OMG! I luv this stuff!
Q: We've got Blackberries. And iPhones and Droids and notebook computers and Google. They help make us more successful! Don't they?? The new book "The Shallows: What the Internet is Doing to Our Brains" says the Internet impairs our ability to think long and hard. Do you agree? And if so, does the added productivity justify a little Internet-inspired attention-deficit disorder?
OMG internet destroying my brain? LOL! BTW Lindsay Lohan got 47 million hits on Google just now compared to 17 million for Hillary Clinton but did u see the Wikileaks guy on TED? No bcuz Hulu had Glee clips I missed and am still trying to figure out why Justin Bieber has 3.8 million (!!) followers on Twitter and people keep bugging me to do friends on Facebook...
Whew. I'm exhausted. Just trying to be sure I've posted, tweeted, followed, linkedin, youtubed, commented, uploaded and downloaded everything I'm supposed to pay attention to on my blinking screens. (Follow me on Twitter @TrinityPrez...)
I confess: I love my tech toys! My office sometimes looks like Gadget Central with multiple laptops and printers going all at once while my cell phone, Blackberry and digital cameras are my constant companions. Glowing screens call out to me: read me! text me! answer me!
Even in the dark of night, that little red blinking light on my Blackberry tells me that I am, if not loved, at least wanted and needed by the correspondents who send me email all through the night.
Back in the Dark Ages, when a productive day at the office included dictating letters that my secretary transcribed as drafts -- then I proofed and rewrote them, then reviewed the final letters carefully before finally signing and sending -- a business correspondence loop might take a week or two.
Surely, while slower, my weekly production of several dozen letters was more careful and more thoughtful than the hundreds of messages I now send each week in response to more than a thousand weekly emails. (Back then I also used to look stuff up in books in the library. So last century!)
While my communication is now more immediately responsive, and I am far more accessible to students and others at all hours of the day and night, sometimes I find myself stepping back and just letting some messages sit for a while in order to reclaim the quality of deliberativeness that paper letters once had. But woe to the president who lets a message sit for a day -- I am likely to get a phone call and even a personal visit from the correspondent who wants to know why I am ignoring her!
For the last few weeks, as has been my habit every summer, I've been in the Adirondacks, a beautiful and vast wilderness in upstate New York. Connectivity is very limited up there -- the cabin where I stay gets no cell phone reception at all, no TV, no broadband, no blinking red light in the middle of the night. I actually read books! I listen to the call of loons and breezes through the forest.
(Okay, so I even blogged from the woods, but to get to the Internet, I had to drive miles to find a hot spot.)
Unplugging from the intensity of the 24/7 communication universe helps me to get reconnected with the importance of sustained concentration on just one idea, the value of silence to think through complexity, the real pleasure of spending a whole day without worrying about the next demanding message. I even manage to write a few letters by hand while I'm sitting around doing not much more than learning how to live the "simple life" again.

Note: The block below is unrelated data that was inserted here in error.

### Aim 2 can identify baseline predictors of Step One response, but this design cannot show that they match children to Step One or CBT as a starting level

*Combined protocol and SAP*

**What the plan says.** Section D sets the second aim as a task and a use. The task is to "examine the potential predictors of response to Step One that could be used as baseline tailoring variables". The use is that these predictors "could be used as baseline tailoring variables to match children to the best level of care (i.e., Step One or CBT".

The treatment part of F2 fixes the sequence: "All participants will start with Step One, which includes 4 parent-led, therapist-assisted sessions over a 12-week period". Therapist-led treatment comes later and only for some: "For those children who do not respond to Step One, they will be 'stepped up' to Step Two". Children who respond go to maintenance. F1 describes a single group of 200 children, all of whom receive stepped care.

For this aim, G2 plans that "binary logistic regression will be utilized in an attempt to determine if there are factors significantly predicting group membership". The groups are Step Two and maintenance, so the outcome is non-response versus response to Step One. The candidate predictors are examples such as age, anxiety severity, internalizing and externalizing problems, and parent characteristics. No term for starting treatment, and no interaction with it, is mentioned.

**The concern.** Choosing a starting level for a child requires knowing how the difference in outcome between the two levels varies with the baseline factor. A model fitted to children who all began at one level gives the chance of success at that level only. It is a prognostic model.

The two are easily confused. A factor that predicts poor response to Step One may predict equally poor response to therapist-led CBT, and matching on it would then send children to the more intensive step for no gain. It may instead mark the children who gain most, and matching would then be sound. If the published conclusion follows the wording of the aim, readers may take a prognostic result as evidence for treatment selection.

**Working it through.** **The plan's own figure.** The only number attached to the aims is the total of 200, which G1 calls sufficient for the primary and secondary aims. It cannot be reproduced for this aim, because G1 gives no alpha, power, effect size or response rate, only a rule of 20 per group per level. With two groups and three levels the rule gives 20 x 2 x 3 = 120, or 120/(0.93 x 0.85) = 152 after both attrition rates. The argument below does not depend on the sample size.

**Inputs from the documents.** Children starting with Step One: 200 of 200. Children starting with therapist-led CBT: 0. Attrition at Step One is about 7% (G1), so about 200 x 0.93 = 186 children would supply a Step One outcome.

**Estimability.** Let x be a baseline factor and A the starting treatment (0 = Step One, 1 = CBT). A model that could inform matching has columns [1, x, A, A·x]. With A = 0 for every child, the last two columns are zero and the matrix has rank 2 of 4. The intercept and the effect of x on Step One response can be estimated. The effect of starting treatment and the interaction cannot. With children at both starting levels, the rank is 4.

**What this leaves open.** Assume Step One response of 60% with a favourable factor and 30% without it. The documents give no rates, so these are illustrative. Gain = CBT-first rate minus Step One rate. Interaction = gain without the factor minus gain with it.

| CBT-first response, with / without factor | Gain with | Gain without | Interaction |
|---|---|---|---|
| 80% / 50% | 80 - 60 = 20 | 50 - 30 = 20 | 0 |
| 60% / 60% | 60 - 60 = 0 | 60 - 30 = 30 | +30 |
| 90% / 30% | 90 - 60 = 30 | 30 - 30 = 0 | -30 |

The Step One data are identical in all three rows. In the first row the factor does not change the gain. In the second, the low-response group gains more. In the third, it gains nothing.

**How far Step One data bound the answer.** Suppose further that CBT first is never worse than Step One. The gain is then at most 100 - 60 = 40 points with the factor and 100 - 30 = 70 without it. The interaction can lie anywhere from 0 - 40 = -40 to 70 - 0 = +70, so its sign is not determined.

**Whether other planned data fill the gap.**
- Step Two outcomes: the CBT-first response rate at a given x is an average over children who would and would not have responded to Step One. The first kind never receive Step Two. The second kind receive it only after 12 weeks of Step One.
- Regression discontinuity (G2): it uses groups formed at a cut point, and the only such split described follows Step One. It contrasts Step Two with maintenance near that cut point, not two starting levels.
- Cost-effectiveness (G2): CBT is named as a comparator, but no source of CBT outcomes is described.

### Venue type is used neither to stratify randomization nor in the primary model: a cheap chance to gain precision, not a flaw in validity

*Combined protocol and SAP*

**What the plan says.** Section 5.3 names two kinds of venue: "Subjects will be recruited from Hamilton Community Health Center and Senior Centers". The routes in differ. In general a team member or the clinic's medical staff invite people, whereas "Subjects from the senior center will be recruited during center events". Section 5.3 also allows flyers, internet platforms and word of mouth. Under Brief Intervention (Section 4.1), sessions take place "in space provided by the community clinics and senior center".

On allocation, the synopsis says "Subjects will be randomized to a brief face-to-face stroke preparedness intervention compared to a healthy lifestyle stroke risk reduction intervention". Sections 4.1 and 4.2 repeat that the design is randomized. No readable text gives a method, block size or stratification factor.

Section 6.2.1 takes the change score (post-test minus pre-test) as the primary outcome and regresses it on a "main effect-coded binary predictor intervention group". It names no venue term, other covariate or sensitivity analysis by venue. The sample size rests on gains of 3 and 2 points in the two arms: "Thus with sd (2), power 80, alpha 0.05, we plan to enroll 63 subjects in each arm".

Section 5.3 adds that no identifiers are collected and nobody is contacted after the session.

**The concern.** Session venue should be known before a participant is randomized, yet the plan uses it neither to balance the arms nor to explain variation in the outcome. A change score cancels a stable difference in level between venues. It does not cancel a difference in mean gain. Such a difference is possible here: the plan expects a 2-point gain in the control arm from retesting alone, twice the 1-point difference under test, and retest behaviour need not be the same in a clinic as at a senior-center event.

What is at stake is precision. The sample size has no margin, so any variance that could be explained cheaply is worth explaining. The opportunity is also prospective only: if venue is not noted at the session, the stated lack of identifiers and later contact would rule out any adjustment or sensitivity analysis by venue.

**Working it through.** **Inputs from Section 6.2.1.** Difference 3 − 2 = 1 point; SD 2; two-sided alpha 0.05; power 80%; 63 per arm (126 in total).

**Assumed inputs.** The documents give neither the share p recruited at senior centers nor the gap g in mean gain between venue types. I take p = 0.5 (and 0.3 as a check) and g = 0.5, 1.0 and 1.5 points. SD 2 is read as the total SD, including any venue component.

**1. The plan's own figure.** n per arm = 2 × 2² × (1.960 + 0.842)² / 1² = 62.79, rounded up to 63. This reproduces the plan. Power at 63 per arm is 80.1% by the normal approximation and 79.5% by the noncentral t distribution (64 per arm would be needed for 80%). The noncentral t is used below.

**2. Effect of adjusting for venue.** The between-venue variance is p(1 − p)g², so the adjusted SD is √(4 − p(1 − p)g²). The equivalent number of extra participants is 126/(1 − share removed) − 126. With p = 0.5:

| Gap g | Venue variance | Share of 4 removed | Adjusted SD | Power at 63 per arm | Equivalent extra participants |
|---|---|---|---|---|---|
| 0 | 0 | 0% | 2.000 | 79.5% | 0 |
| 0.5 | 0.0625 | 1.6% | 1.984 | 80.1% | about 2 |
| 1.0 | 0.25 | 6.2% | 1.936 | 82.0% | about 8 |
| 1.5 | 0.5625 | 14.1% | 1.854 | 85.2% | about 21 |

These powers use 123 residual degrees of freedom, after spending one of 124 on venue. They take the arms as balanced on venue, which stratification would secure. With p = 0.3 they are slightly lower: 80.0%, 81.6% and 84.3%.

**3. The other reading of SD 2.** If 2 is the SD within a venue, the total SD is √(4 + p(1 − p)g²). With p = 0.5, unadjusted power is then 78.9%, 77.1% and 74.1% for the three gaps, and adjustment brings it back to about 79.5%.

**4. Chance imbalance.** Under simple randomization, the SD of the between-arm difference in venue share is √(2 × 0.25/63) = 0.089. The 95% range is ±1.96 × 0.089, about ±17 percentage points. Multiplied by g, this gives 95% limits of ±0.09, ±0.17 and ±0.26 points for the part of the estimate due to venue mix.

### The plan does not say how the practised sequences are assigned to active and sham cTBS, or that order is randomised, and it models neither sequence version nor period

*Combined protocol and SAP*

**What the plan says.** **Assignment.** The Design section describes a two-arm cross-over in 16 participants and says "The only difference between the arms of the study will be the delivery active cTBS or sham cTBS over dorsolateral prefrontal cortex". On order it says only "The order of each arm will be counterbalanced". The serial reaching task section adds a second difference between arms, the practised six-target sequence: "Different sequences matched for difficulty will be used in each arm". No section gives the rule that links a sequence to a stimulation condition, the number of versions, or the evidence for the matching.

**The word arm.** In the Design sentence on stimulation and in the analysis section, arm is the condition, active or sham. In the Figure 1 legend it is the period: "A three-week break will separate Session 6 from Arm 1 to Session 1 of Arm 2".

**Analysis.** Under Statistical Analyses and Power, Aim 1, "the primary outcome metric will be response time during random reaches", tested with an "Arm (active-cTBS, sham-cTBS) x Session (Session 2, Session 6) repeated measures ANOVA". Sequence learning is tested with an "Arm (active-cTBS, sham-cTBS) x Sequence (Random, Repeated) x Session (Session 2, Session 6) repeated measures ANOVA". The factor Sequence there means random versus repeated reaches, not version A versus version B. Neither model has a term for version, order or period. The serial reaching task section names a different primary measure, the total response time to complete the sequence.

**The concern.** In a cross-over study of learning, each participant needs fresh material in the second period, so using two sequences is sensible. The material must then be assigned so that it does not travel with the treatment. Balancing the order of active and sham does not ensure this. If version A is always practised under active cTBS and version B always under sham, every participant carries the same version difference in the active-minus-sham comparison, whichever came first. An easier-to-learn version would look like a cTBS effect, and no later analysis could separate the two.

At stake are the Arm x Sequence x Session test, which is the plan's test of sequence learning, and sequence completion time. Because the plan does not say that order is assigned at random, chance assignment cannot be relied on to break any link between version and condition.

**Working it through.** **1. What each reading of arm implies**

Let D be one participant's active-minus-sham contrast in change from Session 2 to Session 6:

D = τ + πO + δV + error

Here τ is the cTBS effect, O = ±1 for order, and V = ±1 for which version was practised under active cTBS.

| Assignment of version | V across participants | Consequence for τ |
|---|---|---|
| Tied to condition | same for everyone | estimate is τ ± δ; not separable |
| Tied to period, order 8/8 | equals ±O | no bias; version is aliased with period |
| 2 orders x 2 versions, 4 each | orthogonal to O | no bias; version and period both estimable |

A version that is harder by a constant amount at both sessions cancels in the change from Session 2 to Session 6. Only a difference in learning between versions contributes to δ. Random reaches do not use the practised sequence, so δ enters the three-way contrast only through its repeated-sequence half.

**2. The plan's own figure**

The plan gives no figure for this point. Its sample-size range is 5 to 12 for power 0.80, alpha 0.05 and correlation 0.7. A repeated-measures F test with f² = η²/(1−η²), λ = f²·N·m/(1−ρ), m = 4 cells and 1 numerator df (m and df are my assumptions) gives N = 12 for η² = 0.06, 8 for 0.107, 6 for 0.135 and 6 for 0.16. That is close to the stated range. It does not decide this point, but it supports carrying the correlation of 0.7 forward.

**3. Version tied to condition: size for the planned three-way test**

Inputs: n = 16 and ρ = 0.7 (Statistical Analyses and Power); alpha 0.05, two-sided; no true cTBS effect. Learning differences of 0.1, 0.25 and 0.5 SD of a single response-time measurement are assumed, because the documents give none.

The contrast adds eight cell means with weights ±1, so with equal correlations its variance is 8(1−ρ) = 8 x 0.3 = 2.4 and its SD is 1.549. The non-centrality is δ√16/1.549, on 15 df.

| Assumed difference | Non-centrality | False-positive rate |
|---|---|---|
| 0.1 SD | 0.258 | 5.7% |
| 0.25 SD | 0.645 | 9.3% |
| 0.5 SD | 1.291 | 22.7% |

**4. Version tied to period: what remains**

All too soon, however, I'm back at Gadget Central, plugged-in, turned on, amped-up, fully connected and communicating constantly. Modern universities are hubs for the flow of information and communications that make the Internet indispensable for research and business today.
While we model the use of technology in all of our work -- not only teaching and learning, but also administration -- we have a long way to go in demonstrating the right balance between using technology well and being overwhelmed by the constant stream of information.
Universities today also face a greater challenge than ever before in helping students to understand the difference between possessing huge amounts of information and genuine knowledge. Too many students today are confounded when a faculty member rejects a paper that is full of unanalyzed material. The rising epidemic of plagiarism is a direct result of the ready availablilty of too much information on the Internet and not enough critical reasoning on the student's part.
The whole idea of the traditional term paper is at risk because students do not understand the difference between presenting reams of material (often obtained quickly via Google) and writing a thoughtful original analysis of the issues at stake in the information. Faculty members have a great challenge in designing new kinds of research and writing assignments to promote the development of the student's reasoning abilities, not just her ability to use a search engine.
We all love our tech toys, but in the wrong hands, they remain toys. Learning how to use these tools well, without letting them overwhelm our lives or substitute their algorithms for human judgment, is one of the ongoing educational challenges of our time.
Posted by: gannon_dick | July 21, 2010 4:04 PM
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Posted by: cbl55 | July 21, 2010 12:04 PM
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